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Encyclopedia > André Ernest Modeste Grétry

André Ernest Modeste Grétry (February 8, 1741September 24, 1813), a Belgian-born French composer, was born at Liège, his father being a poor musician. February 8 is the 39th day of the year in the Gregorian Calendar. ... Events April 10 – Austrian army attack troops of Frederick the Great at Mollwitz December 19 – Vitus Bering dies in his expedition east of Siberia December 25 – Anders Celsius develops his own thermometer scale Celsius William Browning invents mineral water Elizabeth of Russia became czarina. ... September 24 is the 267th day of the year (268th in leap years). ... 1813 is a common year starting on Friday (link will take you to calendar). ... A composer is a person who writes music. ... Liège (Dutch: Luik, German: Lüttich) is a major city located in the Belgian province of Liège, of which it is the capital. ... A musician is a person who plays or composes music. ...

He was a choir-boy at the church of Saint-Denis. In 1753 he became a pupil of Leclerc and later of Renekin and Moreau. But of greater importance was the practical tuition he received by attending the performance of an Italian opera company. Here he heard the operas of Galuppi, Pergolesi, and other masters; and the desire of completing his own studies in Italy was the immediate result. To find the necessary means he composed in 1759 a mass which he dedicated to the canons of the Liège cathedral, and it was at the cost of Canon Hurley that he went to Italy in March 1759. In Rome he went to the Collège de Liège. Here Grétry resided for five years, studiously employed in completing his musical education under Casali. His proficiency in harmony and counter point was, however, according to his own confession, at all time very moderate. 1753 was a common year starting on Monday (see link for calendar). ... The foyer of Charles Garniers Opéra, Paris, opened 1875 Opera is an art form consisting of a dramatic stage performance set to music. ... Baldassare Galuppi (October 18, 1706 - January 3, 1785) was a Venetian composer noted for his operas, and particularly opera buffa. ... Giovanni Battista Pergolesi (January 4, 1710 - March 16, 1736) was an Italian composer, violinist and organist. ... 1759 was a common year starting on Monday (see link for calendar). ... This article discusses the Mass as part of Christian liturgy, in particular the form it has taken in the Latin rite of the Catholic Church. ... Canon can mean: A rule adopted by an ecumenical council of the Catholic or Eastern Orthodox churches. ... Location within Italy The Roman Colosseum Rome (Italian and Latin: Roma) is the capital city of Italy and of its Latium region. ...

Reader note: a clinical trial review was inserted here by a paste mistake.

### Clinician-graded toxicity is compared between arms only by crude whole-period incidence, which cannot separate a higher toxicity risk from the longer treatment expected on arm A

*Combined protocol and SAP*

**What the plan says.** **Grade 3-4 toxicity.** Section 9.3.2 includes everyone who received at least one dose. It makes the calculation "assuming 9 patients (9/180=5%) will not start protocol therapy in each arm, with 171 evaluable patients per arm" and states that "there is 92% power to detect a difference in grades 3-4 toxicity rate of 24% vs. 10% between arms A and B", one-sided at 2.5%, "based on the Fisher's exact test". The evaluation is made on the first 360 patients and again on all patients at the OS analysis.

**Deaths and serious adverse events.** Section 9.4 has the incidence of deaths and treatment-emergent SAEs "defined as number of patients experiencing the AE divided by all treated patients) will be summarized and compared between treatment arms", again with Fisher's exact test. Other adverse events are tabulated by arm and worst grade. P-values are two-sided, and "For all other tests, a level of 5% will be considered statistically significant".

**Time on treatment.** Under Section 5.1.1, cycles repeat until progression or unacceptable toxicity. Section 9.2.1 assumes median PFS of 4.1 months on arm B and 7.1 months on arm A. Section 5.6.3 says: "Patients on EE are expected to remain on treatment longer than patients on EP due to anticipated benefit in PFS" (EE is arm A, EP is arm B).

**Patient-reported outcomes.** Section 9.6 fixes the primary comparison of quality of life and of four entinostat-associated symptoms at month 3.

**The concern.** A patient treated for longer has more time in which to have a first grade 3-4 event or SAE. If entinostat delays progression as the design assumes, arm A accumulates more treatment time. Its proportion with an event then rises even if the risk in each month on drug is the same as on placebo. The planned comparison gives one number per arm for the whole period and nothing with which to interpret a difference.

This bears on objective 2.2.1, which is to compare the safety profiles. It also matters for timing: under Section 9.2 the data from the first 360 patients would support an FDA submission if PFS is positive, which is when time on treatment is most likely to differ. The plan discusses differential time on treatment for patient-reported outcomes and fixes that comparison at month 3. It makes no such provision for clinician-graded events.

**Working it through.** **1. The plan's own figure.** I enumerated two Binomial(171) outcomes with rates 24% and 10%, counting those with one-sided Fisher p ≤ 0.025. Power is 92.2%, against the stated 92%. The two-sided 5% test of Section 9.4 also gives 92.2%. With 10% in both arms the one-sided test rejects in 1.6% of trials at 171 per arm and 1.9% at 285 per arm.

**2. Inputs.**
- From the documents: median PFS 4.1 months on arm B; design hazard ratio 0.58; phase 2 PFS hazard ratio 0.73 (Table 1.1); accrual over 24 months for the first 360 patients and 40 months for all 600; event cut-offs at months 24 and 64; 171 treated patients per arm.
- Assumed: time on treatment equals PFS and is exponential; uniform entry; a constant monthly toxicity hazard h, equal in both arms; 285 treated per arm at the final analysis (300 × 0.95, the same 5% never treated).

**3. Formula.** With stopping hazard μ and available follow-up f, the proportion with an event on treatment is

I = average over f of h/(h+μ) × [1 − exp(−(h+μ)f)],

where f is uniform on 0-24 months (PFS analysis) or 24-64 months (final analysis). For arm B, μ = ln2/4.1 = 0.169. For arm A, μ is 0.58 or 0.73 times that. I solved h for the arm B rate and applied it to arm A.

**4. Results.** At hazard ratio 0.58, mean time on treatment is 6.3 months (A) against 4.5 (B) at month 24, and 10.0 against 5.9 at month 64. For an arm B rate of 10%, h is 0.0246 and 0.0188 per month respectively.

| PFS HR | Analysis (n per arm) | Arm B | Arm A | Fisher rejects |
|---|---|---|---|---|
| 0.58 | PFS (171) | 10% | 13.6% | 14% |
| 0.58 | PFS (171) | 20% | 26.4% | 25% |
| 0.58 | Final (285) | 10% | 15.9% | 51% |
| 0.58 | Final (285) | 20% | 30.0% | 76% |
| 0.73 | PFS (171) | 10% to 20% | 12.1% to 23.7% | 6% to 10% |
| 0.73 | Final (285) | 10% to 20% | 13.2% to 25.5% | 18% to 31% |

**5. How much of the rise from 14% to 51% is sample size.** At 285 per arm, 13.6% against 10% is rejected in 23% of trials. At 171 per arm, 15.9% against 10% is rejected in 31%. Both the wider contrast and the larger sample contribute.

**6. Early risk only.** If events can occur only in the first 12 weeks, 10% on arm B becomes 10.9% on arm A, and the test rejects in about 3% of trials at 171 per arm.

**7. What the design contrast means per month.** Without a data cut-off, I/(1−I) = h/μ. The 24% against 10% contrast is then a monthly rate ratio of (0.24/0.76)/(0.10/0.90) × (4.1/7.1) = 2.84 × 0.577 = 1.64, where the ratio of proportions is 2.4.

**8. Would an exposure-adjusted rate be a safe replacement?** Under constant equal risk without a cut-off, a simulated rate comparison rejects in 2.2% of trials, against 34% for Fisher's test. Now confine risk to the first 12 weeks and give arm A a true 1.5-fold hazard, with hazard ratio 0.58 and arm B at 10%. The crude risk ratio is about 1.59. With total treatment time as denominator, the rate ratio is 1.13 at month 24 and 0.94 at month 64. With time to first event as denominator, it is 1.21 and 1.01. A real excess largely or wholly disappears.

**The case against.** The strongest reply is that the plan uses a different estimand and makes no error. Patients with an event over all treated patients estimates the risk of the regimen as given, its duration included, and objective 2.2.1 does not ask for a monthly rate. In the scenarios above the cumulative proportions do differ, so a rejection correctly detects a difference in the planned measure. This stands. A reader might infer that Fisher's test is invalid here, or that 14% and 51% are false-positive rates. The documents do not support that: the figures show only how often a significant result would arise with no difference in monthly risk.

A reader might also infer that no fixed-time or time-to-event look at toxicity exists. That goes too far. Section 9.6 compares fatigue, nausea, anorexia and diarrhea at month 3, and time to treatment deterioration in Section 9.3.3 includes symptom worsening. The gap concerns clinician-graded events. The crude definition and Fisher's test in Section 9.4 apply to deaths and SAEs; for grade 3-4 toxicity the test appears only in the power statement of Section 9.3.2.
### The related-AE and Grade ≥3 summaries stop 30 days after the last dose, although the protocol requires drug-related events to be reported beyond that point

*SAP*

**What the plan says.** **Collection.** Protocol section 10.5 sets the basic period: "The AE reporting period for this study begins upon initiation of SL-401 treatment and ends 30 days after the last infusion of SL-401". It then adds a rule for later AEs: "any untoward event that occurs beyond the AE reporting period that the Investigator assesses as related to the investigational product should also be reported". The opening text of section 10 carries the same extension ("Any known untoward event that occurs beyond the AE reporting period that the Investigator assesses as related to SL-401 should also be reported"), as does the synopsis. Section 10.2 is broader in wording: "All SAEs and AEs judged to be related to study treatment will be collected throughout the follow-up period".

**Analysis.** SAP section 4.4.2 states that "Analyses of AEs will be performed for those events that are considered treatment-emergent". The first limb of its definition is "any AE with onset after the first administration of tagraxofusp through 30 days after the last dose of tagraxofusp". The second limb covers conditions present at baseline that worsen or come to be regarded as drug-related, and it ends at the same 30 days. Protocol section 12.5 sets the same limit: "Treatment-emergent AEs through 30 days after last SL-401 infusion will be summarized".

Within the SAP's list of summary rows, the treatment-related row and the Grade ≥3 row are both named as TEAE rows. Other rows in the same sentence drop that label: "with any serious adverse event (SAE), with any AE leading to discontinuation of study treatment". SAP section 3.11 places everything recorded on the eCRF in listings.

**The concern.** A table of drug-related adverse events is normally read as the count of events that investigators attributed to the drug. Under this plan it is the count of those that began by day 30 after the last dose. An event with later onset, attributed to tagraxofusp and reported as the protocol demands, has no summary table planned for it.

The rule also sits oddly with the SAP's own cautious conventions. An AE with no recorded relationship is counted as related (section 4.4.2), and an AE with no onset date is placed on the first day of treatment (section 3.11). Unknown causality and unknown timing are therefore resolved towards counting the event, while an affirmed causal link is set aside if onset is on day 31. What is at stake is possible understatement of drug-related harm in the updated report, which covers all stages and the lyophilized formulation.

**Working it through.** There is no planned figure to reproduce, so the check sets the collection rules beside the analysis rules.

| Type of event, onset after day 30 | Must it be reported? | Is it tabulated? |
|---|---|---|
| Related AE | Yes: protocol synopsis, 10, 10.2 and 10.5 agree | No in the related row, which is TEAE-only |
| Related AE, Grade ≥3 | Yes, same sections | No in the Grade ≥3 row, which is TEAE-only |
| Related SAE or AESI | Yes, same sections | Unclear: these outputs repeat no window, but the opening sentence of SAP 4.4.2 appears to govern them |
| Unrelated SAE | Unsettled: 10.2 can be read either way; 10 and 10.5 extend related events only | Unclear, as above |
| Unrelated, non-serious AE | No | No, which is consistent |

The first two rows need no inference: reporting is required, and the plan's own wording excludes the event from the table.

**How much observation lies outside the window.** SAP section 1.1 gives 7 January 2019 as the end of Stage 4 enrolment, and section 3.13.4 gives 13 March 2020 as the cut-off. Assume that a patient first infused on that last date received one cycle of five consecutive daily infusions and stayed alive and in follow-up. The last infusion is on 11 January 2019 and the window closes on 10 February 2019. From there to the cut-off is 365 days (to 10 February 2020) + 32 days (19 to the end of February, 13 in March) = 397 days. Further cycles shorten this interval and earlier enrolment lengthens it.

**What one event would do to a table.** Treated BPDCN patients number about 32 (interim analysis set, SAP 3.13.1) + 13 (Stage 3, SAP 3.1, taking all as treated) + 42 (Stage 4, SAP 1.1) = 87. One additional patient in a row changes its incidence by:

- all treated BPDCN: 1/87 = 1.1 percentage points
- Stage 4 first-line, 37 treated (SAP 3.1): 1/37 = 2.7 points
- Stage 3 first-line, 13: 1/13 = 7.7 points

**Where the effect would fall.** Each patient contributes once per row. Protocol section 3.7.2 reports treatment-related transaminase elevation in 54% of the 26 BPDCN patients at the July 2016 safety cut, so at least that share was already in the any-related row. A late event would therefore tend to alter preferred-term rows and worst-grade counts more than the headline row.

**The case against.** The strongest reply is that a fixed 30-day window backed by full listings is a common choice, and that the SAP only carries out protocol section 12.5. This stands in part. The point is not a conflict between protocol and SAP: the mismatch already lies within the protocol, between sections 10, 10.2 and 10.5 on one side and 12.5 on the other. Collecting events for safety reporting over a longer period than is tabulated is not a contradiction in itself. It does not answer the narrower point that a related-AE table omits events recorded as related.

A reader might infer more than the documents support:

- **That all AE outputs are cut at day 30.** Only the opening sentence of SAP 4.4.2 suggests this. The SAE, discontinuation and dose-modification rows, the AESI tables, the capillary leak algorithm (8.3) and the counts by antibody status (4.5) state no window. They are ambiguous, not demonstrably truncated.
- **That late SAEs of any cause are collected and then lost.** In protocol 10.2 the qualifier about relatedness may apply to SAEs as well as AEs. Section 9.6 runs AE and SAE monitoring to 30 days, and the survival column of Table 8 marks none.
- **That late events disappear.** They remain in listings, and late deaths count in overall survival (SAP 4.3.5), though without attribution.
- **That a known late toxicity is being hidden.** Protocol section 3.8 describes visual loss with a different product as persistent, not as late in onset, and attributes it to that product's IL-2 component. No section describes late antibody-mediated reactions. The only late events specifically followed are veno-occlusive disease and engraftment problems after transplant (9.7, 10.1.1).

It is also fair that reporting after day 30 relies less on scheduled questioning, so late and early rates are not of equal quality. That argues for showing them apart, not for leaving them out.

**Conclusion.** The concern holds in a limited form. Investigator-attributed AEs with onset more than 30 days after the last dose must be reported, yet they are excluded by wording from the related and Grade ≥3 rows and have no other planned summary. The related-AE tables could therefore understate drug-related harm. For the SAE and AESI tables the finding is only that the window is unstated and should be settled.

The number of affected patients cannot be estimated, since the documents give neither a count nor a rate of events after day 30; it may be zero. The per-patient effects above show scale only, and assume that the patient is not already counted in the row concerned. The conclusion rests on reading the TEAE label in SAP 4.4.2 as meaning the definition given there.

His first great success was achieved by La Vendemmiatrice, an Italian intermezzo or operetta, composed for the Aliberti theatre in Rome and received with universal applause. It is said that the study of the score of one of Monsigny's operas, lent to him by a secretary of the French embassy in Rome, decided Grétry to devote himself to French comic opera. On New Year's day 1767 he accordingly left Rome, and after a short stay at Geneva (where he made the acquaintance of Voltaire, and produced another operetta) went to Paris. Operetta (literally, little opera) is a performance art-form similar to opera, though it generally deals with less serious topics. ... 1767 was a common year starting on Thursday (see link for calendar). ... Geneva: the Mont Blanc bridge over the Rhône River and St Peters Cathedral Geneva (French: Genève) is the second-most populous city in Switzerland located where Lake Geneva (French: Lac Léman, but the Genevois are fond of calling it Lac de Genève) empties into the... Voltaire François-Marie Arouet (November 21, 1694 – May 30, 1778), better known by the pen name Voltaire, was a French Enlightenment writer, deist and philosopher. ... The Eiffel Tower has become a symbol of Paris throughout the world. ...